Callus culture, among the many methods of plant cell culture, is the most suitable for the production of plant material and bioactive phytochemicals. Further manipulation of callus can be done to in vitro regenerate whole plants. There is no literature that has shown the effects of AgNPs in callus biomass production and antioxidant production in C. tuberculata callus cultures. The current study was designed to assess the potential effects of AgNPs on the formation of callus biomass, induction of callus growth, and production of desired levels of metabolites in C. tuberculata, including phenolics, flavonoids, and flavonoids. In the callus cultures, the free radical scavenging and antioxidant enzyme activities were also measured.

Establishment of callus culture

tuberculata shoot explants were harvested from C. tuberculata growth room potted plantlets. Practically, 0.5 cm explants were inoculated (fresh apical tips) on Murashige [12] media. Initial supplementation with 0.5 mg/l 2,4–D + 3.0 mg/lBA was added. The MS media was also supplemented with 30 g/l sucrose (Oxoid) as a carbon source and 8 grams/l agar from Oxoid, England. The pH of the MS media containing PGRs was then adjusted to 5.7 (pH510, Eutech Instruments Karnataka Culture Singapore). The media-containing flasks were then placed in an autoclave, and sterilized at 120°C for 20 minutes (Systec Germany). The cultures were then placed in the growth chamber under 40-50 umol/m-2 s-1 light at 25°C. For callus culture development, the chamber photoperiod was 16/8 h.

AgNPs can be used to control callus proliferation and biomass production

After 49 days of culture, calli were taken from cultures that had been grown on MS media supplemented with 2,4-D (0.5%/l) + BA (3.0mg/l). This was done to evaluate the impact of AgNPs (and PGRs) on callus proliferation. The calli were cut using sterile forceps, surgical blade and sterile filter papers. They were then cultured in MS media containing AgNPs alone or mixed with PGRs. Sigma (Aldrich), catalogue number 730807, purchased AgNPs. AgNPs were characterized to reveal a size of 40 nanoparticles.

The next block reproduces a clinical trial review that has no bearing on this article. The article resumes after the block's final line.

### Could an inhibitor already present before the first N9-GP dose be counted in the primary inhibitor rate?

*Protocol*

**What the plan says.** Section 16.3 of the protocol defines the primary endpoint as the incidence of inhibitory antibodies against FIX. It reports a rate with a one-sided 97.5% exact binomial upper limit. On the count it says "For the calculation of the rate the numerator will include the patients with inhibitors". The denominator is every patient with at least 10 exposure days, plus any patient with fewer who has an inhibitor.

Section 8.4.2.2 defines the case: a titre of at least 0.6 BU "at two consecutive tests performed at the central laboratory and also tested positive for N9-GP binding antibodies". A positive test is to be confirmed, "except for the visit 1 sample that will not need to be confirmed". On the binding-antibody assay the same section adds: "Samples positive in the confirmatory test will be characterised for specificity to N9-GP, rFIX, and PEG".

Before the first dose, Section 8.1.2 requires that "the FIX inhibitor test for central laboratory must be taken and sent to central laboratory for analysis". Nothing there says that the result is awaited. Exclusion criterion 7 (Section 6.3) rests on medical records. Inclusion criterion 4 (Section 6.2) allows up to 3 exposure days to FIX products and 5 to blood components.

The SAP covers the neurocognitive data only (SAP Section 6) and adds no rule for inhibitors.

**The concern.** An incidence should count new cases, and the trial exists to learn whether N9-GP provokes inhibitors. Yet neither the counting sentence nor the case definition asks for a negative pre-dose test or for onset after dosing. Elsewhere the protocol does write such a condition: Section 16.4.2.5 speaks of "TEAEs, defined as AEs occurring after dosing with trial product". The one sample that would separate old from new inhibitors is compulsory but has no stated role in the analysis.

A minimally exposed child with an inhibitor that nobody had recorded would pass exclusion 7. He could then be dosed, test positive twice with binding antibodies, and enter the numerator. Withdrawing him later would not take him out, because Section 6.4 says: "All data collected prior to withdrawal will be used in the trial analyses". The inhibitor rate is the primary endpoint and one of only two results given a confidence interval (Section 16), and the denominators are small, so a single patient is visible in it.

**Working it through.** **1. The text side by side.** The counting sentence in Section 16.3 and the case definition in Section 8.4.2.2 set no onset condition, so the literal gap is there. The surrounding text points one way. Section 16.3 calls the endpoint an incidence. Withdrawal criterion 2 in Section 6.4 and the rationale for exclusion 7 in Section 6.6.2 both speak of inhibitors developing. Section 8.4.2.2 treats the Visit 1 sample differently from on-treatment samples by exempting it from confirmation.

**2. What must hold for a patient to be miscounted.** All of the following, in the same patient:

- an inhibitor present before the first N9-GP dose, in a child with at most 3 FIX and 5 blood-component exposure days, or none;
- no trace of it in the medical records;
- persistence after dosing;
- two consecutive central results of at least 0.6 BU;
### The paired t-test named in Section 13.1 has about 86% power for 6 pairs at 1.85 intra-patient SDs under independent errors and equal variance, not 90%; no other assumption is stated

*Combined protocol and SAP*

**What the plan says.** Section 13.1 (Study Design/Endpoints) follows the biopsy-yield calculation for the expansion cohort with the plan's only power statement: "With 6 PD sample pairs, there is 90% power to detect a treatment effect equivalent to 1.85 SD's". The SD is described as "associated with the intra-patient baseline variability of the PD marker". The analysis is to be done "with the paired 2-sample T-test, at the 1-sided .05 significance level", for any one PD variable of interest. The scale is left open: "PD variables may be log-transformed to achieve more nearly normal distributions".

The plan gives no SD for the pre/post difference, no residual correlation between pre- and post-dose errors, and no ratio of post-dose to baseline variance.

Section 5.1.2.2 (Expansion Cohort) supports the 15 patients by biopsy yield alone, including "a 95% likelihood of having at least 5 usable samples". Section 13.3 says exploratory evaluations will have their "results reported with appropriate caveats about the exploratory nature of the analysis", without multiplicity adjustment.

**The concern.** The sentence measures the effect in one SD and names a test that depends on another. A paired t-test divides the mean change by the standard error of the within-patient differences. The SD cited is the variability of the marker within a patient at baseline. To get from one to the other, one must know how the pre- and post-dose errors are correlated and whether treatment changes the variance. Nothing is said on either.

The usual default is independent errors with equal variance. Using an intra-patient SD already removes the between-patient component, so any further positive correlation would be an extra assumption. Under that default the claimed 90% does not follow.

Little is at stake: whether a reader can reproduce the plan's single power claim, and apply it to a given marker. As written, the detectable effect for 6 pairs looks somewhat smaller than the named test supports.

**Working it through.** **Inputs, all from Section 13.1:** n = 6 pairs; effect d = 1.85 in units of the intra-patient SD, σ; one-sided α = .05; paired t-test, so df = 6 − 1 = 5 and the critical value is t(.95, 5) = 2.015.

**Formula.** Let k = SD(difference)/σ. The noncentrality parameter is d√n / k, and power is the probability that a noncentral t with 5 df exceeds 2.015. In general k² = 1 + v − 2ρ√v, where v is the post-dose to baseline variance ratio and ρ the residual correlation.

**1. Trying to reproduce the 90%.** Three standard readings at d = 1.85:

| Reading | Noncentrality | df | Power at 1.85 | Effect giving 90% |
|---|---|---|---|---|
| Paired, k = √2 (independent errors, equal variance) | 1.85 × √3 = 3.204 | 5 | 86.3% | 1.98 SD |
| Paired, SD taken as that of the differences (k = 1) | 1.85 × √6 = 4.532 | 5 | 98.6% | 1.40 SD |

Varying concentrations (30-60, 90 and 90 mg/l respectively) of AgNPs were tested in combination with 2,4D (0.5 mg/l), + BA (3.0mg/l) in MS media. As a control, the MS media was supplemented with 2,4-D (0.5mg/l) + BA (3.0mg/l). In the culture of the MS media, sucrose (30g/l) + BA (3.0 mg/l) were used as a control treatment. The media was then solidified with agar (80.0 g/l). After setting the pH to 5.7, all media were autoclaved at 120 degrees C for 20 minutes. Micro filter was used to sterilize AgNPs solution. After filtration, AgNPs in different concentrations were added to autoclaved MS media. This was done under aseptic conditions. The autoclaved test tubes were then filled with approximately 9 +- 1ml medium and sealed with a cotton plug. All cultures were kept in the growth chamber at 25 +-1 degC with a 16/8 hour photoperiod. After 49 days of culture incubation, data were collected to assess the effects of different concentrations of AgNPs and PGRs on fresh (FW), dry (DW), callus moist content, and callus morphological characteristics. The calli from each treatment were washed in sterilized distilled waters to determine FW. Each callus was then placed on filter paper and pressed with forceps to extract any extra water. Finally, it was weighed. Each callus for DW was placed in an oven at 50 degrees Celsius for 24 hours before being finally weighed. The data for FW and DW were converted to g/l.